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Ethics update

By Jonathan Bishop

This section highlights recent developments in attorney professional responsibility, including new cases, advisory ethics opinions, pending legislation and proposed rule amendments.

CASES

BGJ Associates, LLC v. Wilson, (Dec 3, 2003) 2003 WL 22853071, 2003 Cal. App. LEXIS 1789.

After an attorney was retained by the client to file a lawsuit seeking a prescriptive easement to certain property, the attorney entered into an oral joint venture with the client and another party for the purpose of buying the property. In doing so, the attorney did not obtain the client's informed written consent to the transaction.

In affirming a judgment that the joint venture agreement was voidable and unenforceable, the 2nd District Appellate Court found that the attorney's conduct violated rule 3-300 of the California Rules of Professional Conduct.

The court also relied upon Cal. Prob. Code §16004 in finding that the joint venture was a transaction between a fiduciary and beneficiary subject to a presumption of undue influence.

The court further found that the attorney could not overcome the presumption of undue influence as the terms of the transaction were not fair and reasonable to the client.

Snider v. Superior Court, (Dec 3, 2003) 2003 WL 22853650, 2003 Cal. App. LEXIS 1790.

The 4th district appellate court issued a writ of mandate directing the trial court to vacate its order disqualifying a former employee's attorney in a trade secret and unfair competition case, finding the attorney's contacts with two of the respondent's employees did not violate California Rule of Professional Conduct 2-100 which prevents ex parte contact with represented parties.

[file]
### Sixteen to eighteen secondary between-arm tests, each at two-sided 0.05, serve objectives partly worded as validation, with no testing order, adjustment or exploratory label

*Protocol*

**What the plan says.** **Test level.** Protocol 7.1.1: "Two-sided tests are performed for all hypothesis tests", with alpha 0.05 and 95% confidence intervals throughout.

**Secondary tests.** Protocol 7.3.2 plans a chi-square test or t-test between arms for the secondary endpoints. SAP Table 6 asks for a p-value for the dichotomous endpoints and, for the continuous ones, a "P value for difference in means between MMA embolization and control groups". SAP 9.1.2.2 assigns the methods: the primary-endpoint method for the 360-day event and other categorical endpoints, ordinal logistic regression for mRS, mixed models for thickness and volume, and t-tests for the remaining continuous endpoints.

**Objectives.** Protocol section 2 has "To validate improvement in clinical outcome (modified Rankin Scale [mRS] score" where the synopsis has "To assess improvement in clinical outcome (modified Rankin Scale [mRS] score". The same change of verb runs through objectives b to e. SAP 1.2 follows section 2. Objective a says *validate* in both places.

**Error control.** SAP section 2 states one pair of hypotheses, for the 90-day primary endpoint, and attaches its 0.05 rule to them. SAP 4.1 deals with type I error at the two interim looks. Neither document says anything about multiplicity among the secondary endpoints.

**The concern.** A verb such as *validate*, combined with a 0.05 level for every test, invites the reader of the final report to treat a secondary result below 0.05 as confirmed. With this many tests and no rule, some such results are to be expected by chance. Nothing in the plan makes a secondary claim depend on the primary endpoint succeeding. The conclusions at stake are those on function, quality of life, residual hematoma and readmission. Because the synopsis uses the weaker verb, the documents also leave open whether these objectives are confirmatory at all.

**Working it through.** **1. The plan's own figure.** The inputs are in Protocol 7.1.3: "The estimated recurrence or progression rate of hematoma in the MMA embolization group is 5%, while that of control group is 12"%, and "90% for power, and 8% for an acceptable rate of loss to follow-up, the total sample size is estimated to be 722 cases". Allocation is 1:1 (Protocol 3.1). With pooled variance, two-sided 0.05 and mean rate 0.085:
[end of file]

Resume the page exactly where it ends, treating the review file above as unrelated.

Under the facts presented, the court reasoned Rule 2-100(B)(1) did not prohibit contacts with employees other than officers, directors and managing agents, and that Rule 2-100(B)(2) applied to management-level employees who had actual authority to speak on behalf of the organization or who could bind it, within the meaning of Cal. Evidence Code §1222, with regard to the subject matter of the litigation.

The court found that the two interviewed employees, a sales manager and a production department supervisor, were not managing agents because they did not exercise substantial discretionary authority over organizational policymaking and could not make admissions binding on the organization.

Glassman v. McNab, (Nov 4, 2003) 112 Cal.App.4th 1593, 6 Cal.Rptr.3d 293.

In affirming the trial court's order which confirmed an arbitration award in favor of the attorney, the court held that California Business & Professions Code §6200 et seq., governing arbitration of disputes as to attorney fees, allowed parties to enter into an agreement that authorized arbitrators to determine the existence of an attorney-client relationship.

Under §6203(a), the arbitration award includes a determination of all the questions submitted to the arbitrators. Here, the parties executed a written stipulation for binding arbitration, which included an express notation that jurisdiction and attorney-client relationship were issues in the proceeding and that rulings thereon were binding as provided by law.

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